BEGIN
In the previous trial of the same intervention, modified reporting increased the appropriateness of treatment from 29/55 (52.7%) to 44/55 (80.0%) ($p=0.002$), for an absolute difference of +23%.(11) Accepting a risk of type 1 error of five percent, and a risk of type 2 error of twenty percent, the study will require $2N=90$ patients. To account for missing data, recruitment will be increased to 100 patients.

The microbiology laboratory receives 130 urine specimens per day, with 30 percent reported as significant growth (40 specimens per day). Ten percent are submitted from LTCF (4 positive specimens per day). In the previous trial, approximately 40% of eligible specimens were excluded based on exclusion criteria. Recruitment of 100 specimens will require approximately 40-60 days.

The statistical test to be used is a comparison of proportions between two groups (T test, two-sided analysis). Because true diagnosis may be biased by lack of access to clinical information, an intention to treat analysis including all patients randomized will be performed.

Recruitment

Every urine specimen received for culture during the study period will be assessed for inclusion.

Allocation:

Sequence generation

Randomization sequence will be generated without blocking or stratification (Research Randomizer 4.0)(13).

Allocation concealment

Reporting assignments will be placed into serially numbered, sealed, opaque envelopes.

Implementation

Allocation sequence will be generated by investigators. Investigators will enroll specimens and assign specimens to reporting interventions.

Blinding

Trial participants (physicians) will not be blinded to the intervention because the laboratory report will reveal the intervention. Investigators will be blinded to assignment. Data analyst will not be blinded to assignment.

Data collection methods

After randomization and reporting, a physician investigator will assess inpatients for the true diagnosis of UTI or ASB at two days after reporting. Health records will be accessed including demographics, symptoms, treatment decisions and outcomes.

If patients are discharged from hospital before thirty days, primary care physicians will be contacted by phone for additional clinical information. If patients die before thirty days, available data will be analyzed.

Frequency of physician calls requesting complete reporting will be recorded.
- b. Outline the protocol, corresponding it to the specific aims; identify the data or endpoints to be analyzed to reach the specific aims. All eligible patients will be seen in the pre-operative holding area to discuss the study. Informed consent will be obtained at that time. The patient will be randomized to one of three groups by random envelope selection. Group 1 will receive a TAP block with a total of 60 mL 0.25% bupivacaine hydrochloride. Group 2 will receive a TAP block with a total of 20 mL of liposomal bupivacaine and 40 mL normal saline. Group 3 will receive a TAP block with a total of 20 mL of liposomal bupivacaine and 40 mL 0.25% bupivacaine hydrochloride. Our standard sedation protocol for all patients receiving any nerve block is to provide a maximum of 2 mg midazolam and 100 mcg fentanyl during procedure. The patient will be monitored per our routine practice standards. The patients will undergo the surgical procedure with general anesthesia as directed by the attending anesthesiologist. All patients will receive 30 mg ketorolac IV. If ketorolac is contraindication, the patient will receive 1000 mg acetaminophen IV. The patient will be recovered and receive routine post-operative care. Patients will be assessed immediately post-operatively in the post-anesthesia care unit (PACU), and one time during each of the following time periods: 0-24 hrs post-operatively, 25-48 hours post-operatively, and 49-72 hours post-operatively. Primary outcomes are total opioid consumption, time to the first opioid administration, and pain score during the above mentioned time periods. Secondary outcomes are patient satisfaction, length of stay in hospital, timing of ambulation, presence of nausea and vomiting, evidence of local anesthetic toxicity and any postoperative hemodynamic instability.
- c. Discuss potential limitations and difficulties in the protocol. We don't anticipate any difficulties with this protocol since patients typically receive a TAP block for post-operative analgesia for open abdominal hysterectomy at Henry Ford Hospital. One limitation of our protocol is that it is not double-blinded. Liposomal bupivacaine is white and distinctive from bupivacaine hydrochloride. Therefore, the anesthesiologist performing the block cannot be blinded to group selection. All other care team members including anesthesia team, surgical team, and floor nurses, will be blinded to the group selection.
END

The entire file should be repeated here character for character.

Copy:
In the previous trial of the same intervention, modified reporting increased the appropriateness of treatment from 29/55 (52.7%) to 44/55 (80.0%) ($p=0.002$), for an absolute difference of +23%.(11) Accepting a risk of type 1 error of five percent, and a risk of type 2 error of twenty percent, the study will require $2N=90$ patients. To account for missing data, recruitment will be increased to 100 patients.

The microbiology laboratory receives 130 urine specimens per day, with 30 percent reported as significant growth (40 specimens per day). Ten percent are submitted from LTCF (4 positive specimens per day). In the previous trial, approximately 40% of eligible specimens were excluded based on exclusion criteria. Recruitment of 100 specimens will require approximately 40-60 days.

The statistical test to be used is a comparison of proportions between two groups (T test, two-sided analysis). Because true diagnosis may be biased by lack of access to clinical information, an intention to treat analysis including all patients randomized will be performed.

Recruitment

Every urine specimen received for culture during the study period will be assessed for inclusion.

Allocation:

Sequence generation

Randomization sequence will be generated without blocking or stratification (Research Randomizer 4.0)(13).

Allocation concealment

Reporting assignments will be placed into serially numbered, sealed, opaque envelopes.

Implementation

Allocation sequence will be generated by investigators. Investigators will enroll specimens and assign specimens to reporting interventions.

Blinding

Trial participants (physicians) will not be blinded to the intervention because the laboratory report will reveal the intervention. Investigators will be blinded to assignment. Data analyst will not be blinded to assignment.

Data collection methods

After randomization and reporting, a physician investigator will assess inpatients for the true diagnosis of UTI or ASB at two days after reporting. Health records will be accessed including demographics, symptoms, treatment decisions and outcomes.

If patients are discharged from hospital before thirty days, primary care physicians will be contacted by phone for additional clinical information. If patients die before thirty days, available data will be analyzed.

Frequency of physician calls requesting complete reporting will be recorded.
- b. Outline the protocol, corresponding it to the specific aims; identify the data or endpoints to be analyzed to reach the specific aims. All eligible patients will be seen in the pre-operative holding area to discuss the study. Informed consent will be obtained at that time. The patient will be randomized to one of three groups by random envelope selection. Group 1 will receive a TAP block with a total of 60 mL 0.25% bupivacaine hydrochloride. Group 2 will receive a TAP block with a total of 20 mL of liposomal bupivacaine and 40 mL normal saline. Group 3 will receive a TAP block with a total of 20 mL of liposomal bupivacaine and 40 mL 0.25% bupivacaine hydrochloride. Our standard sedation protocol for all patients receiving any nerve block is to provide a maximum of 2 mg midazolam and 100 mcg fentanyl during procedure. The patient will be monitored per our routine practice standards. The patients will undergo the surgical procedure with general anesthesia as directed by the attending anesthesiologist. All patients will receive 30 mg ketorolac IV. If ketorolac is contraindication, the patient will receive 1000 mg acetaminophen IV. The patient will be recovered and receive routine post-operative care. Patients will be assessed immediately post-operatively in the post-anesthesia care unit (PACU), and one time during each of the following time periods: 0-24 hrs post-operatively, 25-48 hours post-operatively, and 49-72 hours post-operatively. Primary outcomes are total opioid consumption, time to the first opioid administration, and pain score during the above mentioned time periods. Secondary outcomes are patient satisfaction, length of stay in hospital, timing of ambulation, presence of nausea and vomiting, evidence of local anesthetic toxicity and any postoperative hemodynamic instability.
- c. Discuss potential limitations and difficulties in the protocol. We don't anticipate any difficulties with this protocol since patients typically receive a TAP block for post-operative analgesia for open abdominal hysterectomy at Henry Ford Hospital. One limitation of our protocol is that it is not double-blinded. Liposomal bupivacaine is white and distinctive from bupivacaine hydrochloride. Therefore, the anesthesiologist performing the block cannot be blinded to group selection. All other care team members including anesthesia team, surgical team, and floor nurses, will be blinded to the group selection.